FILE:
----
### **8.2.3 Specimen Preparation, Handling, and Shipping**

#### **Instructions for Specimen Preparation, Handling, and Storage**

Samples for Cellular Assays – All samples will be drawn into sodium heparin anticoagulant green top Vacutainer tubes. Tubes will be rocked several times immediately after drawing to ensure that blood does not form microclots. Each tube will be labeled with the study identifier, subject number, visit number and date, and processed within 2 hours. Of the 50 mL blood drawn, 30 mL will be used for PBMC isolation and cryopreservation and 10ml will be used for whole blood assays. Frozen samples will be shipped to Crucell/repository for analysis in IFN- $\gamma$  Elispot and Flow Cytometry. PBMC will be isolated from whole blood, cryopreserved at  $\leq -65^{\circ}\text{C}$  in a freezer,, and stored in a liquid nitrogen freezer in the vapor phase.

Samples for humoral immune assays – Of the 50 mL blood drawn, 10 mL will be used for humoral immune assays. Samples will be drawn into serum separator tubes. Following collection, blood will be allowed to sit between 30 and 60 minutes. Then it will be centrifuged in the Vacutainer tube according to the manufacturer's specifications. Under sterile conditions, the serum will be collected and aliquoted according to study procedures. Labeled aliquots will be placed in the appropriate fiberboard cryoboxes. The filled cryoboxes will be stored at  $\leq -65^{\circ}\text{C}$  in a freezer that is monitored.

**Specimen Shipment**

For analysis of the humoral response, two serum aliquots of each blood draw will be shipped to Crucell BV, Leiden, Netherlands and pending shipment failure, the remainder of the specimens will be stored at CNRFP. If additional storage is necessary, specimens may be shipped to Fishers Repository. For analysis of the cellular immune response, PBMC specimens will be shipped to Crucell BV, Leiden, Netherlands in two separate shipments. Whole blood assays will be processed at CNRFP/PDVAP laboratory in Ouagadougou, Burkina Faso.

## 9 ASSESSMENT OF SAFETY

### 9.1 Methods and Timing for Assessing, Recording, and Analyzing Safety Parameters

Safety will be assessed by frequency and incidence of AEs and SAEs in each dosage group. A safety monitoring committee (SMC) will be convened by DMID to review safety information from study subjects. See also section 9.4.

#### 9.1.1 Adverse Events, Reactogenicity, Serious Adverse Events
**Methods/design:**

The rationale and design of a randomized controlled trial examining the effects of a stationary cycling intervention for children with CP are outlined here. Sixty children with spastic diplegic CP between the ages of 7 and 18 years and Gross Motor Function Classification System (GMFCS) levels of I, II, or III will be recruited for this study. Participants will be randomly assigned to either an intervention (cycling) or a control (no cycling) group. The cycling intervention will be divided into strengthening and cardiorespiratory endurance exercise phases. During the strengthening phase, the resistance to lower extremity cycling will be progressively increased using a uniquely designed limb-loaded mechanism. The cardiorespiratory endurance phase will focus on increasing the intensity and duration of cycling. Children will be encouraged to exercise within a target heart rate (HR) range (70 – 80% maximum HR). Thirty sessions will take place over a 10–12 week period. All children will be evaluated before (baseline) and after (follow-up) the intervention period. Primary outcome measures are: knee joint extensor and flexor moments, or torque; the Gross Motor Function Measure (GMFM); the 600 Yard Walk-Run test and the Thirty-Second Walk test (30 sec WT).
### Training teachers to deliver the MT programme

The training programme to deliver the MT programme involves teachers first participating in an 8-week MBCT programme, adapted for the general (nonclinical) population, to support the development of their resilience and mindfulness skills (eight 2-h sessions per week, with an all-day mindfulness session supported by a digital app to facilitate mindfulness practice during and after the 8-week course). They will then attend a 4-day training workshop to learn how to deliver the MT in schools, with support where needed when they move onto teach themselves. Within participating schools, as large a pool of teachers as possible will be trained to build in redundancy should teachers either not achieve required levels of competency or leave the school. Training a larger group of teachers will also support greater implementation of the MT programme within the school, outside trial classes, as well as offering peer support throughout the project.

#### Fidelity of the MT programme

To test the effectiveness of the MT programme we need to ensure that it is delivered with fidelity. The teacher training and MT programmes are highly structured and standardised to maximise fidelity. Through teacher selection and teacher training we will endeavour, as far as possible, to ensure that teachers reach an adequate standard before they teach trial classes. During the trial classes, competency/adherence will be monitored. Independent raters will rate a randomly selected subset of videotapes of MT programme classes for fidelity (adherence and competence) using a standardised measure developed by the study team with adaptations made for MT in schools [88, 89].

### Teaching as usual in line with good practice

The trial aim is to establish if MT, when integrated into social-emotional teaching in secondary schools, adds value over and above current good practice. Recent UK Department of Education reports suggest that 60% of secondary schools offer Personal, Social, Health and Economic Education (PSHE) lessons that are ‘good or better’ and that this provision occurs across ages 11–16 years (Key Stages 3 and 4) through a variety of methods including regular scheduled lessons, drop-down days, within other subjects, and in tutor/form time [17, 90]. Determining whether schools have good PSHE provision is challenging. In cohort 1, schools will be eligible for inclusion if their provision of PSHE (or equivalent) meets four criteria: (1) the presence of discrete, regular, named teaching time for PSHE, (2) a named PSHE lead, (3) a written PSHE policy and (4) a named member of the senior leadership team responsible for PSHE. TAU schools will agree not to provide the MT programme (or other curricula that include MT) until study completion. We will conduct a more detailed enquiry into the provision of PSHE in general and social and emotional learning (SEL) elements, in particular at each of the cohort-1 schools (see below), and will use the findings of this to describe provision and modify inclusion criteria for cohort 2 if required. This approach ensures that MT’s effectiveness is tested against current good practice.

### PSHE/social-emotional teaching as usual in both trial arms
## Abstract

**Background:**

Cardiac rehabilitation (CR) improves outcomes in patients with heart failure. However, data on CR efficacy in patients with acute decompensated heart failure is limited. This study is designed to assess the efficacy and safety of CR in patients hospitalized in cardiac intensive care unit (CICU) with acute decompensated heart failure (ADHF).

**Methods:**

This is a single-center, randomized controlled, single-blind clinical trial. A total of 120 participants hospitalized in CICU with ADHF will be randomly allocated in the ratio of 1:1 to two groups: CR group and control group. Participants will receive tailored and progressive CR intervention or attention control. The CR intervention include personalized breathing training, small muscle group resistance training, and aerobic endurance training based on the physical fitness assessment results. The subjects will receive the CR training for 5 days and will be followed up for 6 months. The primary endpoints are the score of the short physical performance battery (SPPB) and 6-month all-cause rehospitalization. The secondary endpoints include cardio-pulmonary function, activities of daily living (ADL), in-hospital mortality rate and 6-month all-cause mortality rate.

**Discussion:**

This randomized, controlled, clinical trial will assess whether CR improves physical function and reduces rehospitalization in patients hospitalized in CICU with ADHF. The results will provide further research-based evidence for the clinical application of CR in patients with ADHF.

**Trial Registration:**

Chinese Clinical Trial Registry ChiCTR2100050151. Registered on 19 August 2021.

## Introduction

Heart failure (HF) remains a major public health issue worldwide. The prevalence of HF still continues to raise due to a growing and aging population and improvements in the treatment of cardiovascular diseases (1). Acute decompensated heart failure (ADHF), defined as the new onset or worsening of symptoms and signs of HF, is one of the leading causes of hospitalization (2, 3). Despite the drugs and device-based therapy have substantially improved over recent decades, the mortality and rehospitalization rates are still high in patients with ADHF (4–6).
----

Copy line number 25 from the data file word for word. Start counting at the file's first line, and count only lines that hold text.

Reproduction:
**Discussion:**